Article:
Each one came in a stretcher. On the one hand, the girl looked healthy, even if she was unconscious and maybe shocked. On the other hand, the man was losing a lot of blood from his ear but, as he was conscious, he was shouting a lot. I realised that I was thinking right: the patient was Vincent Van Gogh, the man that had said to me that we were going to see again that night. I noticed that he was right.

I put him ether (anaesthesia) under the watchful eyes of the agents and he calmed down enough. Later, I tried to cut the hemorrhage and I put him an ostentatious bandage. After 15 minutes, the wound stopped bleeding, but I could not sew him the ear. An hour later, Vincent recovered from the anaesthesia, but the woman stayed unconscious.

“Why?” I asked him “Why have you cut your ear? You’re completely mad!” “I’m sorry but I needed to do this.” He looked a bit affected due to the ether, but sure about his words. “Those policemen that are waiting outside have just said to me that if you do not tell me the cause of your cut, they will take you to prison” I lied, “so I have thought that you can tell me before that the police for having less pressure. Later I will tell it to them.” “Okay, I am going to tell you the truth.”

“I’m living with my friend Paul Gauguin in the yellow house of Arles and we have painted many paintings together. Even if the relation between us was productive and calm in a beginning, with the time the discussions arose. Last night the fight was strong and Paul said that he was going to leave Arles if I didn’t demonstrate him that he was important for me. So I decided to give him my ear. That’s why I came here this morning. Like you didn't cut my ear, I cut by myself, but, when I got out of the bathroom (where I have cut my ear), Paul fainted and I decided to go to find help from my love, Gabrielle Berlatier, that woman that is lying right there.”

That history left me very affected, because it made me really feel that Vincent was a lonely person that wanted to find happiness with prostitutes and painting with his friends. When Gabrielle slept, I Ieft her to return home. Before going from the nursery, she called Van Gogh mad many times and he started to cry. It looked that Vincent was a very sensible person. A week later, I decided to give him licence to go home.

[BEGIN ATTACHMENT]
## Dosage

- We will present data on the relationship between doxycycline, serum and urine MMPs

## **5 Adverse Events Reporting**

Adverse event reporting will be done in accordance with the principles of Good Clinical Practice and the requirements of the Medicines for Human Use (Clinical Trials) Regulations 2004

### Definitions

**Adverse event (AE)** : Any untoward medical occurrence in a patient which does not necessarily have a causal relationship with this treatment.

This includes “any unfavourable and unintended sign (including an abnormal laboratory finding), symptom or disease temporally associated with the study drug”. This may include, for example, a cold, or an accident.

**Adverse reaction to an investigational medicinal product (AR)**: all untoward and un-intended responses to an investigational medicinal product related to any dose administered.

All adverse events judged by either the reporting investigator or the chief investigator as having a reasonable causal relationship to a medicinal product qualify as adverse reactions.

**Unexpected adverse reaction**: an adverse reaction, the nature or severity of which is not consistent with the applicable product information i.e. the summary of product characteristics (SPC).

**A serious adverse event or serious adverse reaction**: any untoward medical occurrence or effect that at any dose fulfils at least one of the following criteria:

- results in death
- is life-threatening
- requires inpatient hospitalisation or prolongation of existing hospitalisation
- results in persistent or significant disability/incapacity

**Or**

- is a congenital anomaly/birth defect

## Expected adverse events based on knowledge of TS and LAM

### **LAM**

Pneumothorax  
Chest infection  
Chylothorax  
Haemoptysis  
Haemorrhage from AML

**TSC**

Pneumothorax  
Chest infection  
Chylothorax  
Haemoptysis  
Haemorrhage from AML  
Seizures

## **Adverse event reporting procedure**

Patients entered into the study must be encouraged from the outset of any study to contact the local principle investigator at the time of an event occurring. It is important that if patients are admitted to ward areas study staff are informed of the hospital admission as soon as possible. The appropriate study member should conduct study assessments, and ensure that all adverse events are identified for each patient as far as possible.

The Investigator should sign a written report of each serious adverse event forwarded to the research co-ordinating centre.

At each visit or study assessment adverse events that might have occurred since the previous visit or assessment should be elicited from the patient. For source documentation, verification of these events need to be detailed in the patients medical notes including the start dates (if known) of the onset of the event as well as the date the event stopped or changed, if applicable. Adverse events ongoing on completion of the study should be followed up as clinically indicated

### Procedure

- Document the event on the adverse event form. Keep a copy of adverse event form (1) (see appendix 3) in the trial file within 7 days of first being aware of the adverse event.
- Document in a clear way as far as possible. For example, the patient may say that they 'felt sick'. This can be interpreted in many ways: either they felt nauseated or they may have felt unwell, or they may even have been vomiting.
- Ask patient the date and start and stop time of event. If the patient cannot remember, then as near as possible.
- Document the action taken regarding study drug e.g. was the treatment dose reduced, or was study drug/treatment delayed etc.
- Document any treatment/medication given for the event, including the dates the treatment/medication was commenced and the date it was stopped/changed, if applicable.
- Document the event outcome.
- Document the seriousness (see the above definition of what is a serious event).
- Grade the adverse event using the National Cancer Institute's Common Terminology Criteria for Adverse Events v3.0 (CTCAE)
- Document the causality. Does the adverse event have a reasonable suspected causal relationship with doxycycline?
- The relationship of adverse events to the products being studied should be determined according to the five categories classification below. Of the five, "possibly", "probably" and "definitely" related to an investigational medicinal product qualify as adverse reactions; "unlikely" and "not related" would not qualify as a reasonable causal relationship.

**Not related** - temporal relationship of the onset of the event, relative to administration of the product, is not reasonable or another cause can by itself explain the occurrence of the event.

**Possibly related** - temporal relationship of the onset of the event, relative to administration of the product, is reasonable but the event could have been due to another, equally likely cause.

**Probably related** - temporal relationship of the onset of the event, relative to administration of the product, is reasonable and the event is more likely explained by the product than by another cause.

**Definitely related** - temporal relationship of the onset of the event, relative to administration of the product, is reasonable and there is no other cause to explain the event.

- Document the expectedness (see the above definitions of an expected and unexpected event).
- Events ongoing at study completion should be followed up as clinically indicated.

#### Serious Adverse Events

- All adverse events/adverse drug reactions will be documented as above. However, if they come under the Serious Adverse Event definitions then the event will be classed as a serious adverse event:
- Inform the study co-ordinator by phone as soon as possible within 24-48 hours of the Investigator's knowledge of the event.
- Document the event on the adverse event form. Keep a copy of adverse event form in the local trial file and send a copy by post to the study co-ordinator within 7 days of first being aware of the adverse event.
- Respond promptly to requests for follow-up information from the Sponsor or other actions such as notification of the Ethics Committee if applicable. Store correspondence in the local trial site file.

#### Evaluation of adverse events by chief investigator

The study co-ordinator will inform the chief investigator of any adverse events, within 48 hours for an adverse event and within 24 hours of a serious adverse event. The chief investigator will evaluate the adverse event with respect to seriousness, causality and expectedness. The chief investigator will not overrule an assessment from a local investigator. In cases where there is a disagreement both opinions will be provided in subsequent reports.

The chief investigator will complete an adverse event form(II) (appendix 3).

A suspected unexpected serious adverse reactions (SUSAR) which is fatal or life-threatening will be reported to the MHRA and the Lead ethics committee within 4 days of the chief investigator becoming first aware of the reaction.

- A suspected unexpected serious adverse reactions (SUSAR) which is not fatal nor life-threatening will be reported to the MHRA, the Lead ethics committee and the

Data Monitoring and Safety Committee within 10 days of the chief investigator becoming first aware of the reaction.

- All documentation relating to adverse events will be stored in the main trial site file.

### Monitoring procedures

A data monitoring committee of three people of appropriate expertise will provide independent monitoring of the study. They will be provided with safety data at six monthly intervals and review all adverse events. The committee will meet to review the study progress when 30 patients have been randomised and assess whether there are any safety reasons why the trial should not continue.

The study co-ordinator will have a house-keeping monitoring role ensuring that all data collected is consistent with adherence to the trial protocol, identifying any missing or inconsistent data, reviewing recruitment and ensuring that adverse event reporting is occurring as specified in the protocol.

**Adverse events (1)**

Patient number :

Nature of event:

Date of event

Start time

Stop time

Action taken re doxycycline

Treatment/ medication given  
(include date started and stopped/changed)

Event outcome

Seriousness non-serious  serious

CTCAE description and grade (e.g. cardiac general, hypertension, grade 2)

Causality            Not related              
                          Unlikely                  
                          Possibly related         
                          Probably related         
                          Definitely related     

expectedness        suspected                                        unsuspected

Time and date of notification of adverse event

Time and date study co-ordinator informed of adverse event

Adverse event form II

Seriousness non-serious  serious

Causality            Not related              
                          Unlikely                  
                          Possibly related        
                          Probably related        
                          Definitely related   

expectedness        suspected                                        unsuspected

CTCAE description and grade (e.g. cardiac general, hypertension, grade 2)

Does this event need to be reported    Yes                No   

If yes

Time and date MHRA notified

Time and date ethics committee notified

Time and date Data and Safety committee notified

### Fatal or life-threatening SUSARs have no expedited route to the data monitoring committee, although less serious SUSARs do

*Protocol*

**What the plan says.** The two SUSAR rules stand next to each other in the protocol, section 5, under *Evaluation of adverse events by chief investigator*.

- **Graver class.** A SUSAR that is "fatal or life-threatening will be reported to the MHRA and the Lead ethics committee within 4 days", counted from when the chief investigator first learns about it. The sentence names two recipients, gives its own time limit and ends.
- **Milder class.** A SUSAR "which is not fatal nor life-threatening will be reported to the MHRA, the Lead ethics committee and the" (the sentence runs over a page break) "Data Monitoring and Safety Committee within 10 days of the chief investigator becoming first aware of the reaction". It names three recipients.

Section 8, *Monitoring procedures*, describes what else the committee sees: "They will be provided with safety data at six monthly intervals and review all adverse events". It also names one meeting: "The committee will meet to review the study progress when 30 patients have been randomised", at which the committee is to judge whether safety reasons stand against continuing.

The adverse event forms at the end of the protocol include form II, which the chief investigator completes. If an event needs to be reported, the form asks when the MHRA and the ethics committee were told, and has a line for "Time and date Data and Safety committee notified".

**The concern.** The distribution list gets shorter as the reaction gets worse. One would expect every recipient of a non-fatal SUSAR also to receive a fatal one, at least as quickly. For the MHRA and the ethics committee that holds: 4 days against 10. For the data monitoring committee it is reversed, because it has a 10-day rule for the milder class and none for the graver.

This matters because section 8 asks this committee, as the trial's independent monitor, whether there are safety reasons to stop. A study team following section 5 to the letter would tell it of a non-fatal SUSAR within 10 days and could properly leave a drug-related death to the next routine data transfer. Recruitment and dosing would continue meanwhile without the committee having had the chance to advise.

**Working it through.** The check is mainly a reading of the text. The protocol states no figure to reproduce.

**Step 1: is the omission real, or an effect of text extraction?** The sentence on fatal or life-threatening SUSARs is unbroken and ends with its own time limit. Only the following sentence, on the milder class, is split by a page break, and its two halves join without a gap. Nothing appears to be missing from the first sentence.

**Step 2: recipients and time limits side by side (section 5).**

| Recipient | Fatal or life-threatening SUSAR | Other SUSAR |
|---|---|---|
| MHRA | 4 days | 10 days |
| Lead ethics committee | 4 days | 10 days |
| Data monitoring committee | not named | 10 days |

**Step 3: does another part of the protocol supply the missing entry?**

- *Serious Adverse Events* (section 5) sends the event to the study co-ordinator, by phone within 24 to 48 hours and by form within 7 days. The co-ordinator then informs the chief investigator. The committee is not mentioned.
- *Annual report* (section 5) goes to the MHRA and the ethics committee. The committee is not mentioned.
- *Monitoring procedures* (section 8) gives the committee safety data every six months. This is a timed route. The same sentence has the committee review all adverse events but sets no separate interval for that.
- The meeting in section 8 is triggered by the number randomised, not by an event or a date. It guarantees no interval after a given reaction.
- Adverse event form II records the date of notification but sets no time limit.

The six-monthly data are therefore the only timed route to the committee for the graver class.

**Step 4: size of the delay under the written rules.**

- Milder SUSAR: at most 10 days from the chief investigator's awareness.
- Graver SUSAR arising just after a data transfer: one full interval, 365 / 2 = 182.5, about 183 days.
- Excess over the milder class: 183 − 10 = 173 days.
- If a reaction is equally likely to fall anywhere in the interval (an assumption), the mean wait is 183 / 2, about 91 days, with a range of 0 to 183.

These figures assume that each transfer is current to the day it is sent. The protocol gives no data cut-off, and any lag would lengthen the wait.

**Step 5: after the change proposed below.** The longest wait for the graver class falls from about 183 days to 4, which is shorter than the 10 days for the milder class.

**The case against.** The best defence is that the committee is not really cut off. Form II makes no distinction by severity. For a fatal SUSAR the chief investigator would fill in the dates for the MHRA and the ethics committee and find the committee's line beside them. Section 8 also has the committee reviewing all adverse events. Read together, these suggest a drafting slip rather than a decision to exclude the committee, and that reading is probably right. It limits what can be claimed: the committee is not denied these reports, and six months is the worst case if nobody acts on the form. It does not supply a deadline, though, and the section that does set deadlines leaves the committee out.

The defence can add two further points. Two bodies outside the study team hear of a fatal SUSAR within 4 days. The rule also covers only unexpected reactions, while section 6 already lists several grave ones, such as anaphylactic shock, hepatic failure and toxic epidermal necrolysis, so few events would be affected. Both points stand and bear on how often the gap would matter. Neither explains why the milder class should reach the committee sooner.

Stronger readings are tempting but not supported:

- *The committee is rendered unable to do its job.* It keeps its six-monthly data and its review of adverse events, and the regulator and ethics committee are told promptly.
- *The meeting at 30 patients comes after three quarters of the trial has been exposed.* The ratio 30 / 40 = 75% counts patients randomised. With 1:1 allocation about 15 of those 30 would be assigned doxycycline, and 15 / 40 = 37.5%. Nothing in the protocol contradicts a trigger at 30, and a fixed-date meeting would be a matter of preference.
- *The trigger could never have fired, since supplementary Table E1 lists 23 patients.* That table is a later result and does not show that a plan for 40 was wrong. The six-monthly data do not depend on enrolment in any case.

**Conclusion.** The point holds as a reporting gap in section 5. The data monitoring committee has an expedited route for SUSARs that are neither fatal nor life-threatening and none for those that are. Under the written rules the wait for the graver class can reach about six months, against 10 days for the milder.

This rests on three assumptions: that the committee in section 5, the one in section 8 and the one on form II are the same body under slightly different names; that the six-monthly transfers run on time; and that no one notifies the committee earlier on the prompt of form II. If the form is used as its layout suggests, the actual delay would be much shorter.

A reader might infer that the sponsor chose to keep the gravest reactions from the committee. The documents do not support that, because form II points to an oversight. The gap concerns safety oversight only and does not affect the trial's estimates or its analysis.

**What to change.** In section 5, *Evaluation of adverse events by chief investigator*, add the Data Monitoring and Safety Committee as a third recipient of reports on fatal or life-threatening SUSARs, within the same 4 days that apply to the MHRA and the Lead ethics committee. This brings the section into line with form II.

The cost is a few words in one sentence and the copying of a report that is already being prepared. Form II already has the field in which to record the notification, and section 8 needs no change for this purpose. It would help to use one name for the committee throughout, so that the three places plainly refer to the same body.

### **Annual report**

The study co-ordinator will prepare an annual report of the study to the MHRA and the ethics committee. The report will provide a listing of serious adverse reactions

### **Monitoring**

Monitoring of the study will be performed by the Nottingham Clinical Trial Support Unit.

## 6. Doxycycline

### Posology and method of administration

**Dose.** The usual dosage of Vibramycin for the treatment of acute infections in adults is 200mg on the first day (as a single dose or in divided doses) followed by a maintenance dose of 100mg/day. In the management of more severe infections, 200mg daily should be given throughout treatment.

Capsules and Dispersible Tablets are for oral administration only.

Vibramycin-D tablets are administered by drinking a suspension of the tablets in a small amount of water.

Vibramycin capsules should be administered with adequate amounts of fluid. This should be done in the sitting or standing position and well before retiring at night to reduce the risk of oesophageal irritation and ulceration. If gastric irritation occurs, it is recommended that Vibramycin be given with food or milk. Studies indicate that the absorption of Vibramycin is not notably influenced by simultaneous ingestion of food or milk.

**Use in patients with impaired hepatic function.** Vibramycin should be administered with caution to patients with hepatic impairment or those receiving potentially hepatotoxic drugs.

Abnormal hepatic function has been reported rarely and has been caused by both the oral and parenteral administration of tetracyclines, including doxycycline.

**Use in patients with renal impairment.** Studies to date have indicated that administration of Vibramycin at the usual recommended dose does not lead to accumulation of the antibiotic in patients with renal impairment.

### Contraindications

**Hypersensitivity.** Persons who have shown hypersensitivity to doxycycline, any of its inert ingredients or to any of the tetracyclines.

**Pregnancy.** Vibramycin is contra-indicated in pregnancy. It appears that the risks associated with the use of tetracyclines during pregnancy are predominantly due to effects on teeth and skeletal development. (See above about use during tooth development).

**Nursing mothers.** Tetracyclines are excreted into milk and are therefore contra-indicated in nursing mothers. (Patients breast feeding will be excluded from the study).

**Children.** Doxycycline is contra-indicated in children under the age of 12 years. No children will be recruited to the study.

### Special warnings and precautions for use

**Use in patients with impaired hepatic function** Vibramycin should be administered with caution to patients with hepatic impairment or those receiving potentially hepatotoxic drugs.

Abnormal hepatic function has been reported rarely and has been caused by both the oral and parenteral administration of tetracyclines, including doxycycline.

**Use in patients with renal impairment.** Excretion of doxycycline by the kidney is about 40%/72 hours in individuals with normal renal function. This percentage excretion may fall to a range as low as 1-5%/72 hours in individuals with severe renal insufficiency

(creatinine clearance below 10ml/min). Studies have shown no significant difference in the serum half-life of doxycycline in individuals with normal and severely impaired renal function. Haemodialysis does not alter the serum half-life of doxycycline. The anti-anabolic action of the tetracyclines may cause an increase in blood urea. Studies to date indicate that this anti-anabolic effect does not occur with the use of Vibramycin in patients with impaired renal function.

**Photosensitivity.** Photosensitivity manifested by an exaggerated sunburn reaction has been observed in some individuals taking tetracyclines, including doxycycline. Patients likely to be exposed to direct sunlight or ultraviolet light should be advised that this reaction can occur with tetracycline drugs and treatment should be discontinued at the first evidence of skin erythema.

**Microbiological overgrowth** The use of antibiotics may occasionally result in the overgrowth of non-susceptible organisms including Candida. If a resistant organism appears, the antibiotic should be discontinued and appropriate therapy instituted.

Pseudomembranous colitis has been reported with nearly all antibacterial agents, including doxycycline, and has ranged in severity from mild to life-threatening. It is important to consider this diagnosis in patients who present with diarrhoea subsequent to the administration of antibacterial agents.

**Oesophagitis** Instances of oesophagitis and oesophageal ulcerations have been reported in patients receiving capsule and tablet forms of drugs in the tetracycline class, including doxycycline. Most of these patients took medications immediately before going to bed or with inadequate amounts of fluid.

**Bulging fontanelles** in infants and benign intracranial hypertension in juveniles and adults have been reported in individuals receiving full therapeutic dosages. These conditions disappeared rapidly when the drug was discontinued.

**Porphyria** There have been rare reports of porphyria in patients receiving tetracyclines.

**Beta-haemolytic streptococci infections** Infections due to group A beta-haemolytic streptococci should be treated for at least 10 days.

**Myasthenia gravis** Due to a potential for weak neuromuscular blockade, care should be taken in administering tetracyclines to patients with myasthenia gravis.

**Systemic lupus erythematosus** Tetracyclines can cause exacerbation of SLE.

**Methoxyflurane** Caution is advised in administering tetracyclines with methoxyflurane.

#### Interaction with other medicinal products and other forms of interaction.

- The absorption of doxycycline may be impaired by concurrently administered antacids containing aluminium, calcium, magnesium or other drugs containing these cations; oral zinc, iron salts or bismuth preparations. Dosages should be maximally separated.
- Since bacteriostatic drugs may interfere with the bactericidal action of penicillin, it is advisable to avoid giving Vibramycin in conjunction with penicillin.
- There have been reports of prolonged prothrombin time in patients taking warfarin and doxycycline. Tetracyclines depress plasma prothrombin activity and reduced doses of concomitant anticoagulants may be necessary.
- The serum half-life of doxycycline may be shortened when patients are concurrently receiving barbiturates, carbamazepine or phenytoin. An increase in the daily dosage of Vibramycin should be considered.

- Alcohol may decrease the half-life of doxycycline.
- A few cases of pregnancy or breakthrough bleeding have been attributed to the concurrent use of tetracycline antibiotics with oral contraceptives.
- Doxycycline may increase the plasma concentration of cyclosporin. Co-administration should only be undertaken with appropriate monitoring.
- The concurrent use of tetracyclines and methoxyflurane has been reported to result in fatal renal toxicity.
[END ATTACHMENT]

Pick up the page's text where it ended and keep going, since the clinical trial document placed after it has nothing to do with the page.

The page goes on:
After that, I decided to visit him at home every week. The first day I went there, all the paintings that he had done during his life impressed me, so I decided to buy one of them, named The Red Vineyard. He looked excited for it and he said to me two things that  surprised me: he had never sold any painting and the painting just cost 3 francs. He also gave me a bad new: Paul Gauguin had left the house and he went to Paris because he thought that Vincent was really crazy. Nevertheless, he had good aspect.

I continued visiting him all the weeks and while the time was passing, I liked more his paintings. One day he started giving me painting classes and I became in a good painter, but I never reached his level.  

One day, exactly the 8th of May of 1889, Theo, the brother of Vincent, was in his house and he said to me that he was going to leave Vincent in the Sanatorium of Saint-Rémy-de-Provence, because of his mental problems. I couldn’t do anything, so I said goodbye to him.

I didn’t have any new about him until 29th of July of 1890, when Theo announced me that Vincent had died in Auvers-sur-Oise (France). Immediately, I reached there and I saw misunderstood artist laying on his bed. I decided to make a painting of him lying on his bed, to commemorate that amazing artist that had lived for the painting, but he -just sold a 

Ivan Seisas